At any rate there are 3 things being modulated by the Hot Bunnies.
- The rise time of each Rampage envelope.
- The fall time of each Rampage envelope.
- The gain level for each Indent waveshaper.
Since they all move relatively slowly, the modulations deepen the drifty ‘never the same river twice’ nature of the generated music, without making the results edgier.
There are several things you can tweak to change the output and get different sounds out of this without repatching anything.
- Change the notes in Scalar – ctrl-click int he note boxes to turn scale steps on and off.
- Change the scale in Scalar – click on the NOTES value and try other equal tempered scales, or load a new SCALA file for other scales.
- Increase the modulation on the Indent waveshapers, by tweaking the AS AtNuVrTr ATTN and OFFSET modules to the right of the Indent modules
- Tweak the modulation on the RAMPAGE modules with the quad VCA modules to their right.
- Change the rise and fall settings for the RAMPAGE envelopes. You can also change the range switches to modify the overall timescale of the envelopes as well, though if you use faster envelopes it can get hectic.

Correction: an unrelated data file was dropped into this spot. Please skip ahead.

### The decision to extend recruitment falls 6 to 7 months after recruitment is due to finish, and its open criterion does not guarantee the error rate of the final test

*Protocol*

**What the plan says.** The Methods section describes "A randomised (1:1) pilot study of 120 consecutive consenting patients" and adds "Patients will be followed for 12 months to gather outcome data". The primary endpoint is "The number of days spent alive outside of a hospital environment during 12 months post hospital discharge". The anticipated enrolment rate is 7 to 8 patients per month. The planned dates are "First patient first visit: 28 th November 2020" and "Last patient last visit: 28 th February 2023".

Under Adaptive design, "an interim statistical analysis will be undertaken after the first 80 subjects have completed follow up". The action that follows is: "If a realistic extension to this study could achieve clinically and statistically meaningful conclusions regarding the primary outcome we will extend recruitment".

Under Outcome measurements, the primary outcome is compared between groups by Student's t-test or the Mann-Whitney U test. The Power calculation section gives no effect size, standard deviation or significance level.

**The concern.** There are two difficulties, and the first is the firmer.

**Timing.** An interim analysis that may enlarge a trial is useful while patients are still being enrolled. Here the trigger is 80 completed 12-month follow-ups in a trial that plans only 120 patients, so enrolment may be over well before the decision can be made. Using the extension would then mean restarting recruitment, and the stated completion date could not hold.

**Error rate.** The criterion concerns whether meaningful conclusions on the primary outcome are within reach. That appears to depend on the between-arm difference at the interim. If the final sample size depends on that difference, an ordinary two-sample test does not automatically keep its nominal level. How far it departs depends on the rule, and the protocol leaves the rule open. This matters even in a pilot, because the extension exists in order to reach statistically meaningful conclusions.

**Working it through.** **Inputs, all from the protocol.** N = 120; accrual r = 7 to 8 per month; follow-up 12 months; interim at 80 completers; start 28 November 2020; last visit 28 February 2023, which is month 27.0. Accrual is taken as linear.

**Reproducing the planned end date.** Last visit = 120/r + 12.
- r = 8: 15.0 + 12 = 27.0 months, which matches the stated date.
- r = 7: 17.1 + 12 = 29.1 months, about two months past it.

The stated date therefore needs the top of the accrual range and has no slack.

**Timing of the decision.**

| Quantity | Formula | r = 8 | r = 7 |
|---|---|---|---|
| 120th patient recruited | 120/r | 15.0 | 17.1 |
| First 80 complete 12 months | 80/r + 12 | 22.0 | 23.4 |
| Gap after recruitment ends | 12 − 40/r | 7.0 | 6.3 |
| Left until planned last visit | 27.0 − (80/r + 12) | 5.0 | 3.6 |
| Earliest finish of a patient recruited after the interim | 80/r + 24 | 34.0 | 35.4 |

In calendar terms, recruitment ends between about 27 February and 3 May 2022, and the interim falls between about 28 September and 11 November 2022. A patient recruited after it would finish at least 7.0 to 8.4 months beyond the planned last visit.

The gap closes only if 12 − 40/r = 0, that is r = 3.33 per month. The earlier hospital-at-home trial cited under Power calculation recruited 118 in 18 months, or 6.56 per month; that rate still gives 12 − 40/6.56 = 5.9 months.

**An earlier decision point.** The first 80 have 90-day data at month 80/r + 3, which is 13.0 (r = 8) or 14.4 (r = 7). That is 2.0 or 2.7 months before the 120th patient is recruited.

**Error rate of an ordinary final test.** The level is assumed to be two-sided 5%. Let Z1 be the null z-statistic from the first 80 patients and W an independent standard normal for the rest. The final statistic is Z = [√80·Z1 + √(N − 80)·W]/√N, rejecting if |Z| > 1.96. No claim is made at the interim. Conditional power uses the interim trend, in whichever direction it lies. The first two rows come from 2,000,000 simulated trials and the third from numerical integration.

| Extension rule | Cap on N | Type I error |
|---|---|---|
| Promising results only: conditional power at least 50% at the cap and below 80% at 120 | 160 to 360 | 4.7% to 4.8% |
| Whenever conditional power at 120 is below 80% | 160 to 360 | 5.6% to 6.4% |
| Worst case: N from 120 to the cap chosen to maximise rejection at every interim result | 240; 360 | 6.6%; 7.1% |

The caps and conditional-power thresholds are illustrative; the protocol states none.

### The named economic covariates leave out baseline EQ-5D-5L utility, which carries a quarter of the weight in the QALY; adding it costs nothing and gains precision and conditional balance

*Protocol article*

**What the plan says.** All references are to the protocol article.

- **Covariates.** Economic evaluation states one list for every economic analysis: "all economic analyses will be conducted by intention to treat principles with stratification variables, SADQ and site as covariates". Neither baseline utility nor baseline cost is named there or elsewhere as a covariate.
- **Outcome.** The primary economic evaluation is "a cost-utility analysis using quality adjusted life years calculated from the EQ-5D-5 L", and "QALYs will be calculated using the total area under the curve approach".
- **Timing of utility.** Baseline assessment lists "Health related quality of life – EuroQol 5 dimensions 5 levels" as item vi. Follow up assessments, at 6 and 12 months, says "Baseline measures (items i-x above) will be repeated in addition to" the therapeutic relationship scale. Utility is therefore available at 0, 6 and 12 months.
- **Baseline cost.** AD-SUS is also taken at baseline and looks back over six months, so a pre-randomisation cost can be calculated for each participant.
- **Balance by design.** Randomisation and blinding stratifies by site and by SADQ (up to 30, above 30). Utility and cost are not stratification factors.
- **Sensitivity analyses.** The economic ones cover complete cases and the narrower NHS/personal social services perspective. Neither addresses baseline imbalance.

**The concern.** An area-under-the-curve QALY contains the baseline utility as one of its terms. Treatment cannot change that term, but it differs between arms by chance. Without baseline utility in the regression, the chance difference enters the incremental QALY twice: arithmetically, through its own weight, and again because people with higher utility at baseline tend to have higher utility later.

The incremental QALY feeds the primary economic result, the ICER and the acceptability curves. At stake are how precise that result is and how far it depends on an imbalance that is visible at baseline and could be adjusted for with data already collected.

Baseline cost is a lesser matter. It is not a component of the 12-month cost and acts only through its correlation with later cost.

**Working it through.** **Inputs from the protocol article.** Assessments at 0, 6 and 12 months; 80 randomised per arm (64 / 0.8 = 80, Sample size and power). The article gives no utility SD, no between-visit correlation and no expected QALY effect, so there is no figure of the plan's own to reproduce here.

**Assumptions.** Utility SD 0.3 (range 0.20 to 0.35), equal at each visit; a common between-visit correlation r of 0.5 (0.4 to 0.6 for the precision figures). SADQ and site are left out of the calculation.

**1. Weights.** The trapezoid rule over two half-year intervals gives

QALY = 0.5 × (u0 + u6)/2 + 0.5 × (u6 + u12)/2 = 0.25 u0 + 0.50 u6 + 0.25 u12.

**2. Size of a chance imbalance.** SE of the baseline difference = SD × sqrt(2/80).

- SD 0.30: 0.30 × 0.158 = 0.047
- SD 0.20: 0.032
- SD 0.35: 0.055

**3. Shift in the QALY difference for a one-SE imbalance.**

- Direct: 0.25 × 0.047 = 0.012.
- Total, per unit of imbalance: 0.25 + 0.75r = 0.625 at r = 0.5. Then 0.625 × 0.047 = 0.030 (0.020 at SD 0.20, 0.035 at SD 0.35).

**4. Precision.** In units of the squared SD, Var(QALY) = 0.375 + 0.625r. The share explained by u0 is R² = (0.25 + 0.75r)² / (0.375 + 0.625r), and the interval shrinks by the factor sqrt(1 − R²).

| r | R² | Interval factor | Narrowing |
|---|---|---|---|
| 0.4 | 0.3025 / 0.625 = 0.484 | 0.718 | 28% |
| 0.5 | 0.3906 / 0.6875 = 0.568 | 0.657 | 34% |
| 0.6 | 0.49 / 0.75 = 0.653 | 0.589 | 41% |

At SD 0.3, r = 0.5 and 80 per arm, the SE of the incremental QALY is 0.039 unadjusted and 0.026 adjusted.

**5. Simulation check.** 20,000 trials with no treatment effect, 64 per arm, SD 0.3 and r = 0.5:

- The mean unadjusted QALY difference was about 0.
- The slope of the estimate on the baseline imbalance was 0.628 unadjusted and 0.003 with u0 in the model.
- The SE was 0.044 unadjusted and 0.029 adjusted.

- Change the scaling on the random values sent into the SCALAR to get a wider range of note values. If you turn up the levels all the way, you’ll get some high, piercing notes, which I used the quad VCA levels to smooth out.
There’s generally a scaler of some sort between each modulator signal and the parameter it’s modulating. This is almost mandatory for modules without controls for the mod amounts. They give you finer grained control over how the sound changes. If you download the patch at the link given above you will have a snapshot of how I hand-tuned each of the modulation events.
There’s a whole world of generative patches you can create, but there are important questions you need to ask yourself: How random is too random? How fast is too fast or slow? What pitch range and scale gives the result the feeling you want?
That’s the challenge of making generative music interesting. Purely random (or deterministically chaotic) sounds sound random and arbitrary. Your goal is to come up with something that reflects human intention. That’s true if you’re playing a traditional instrument or creating a generative instrument and letting it do its thing.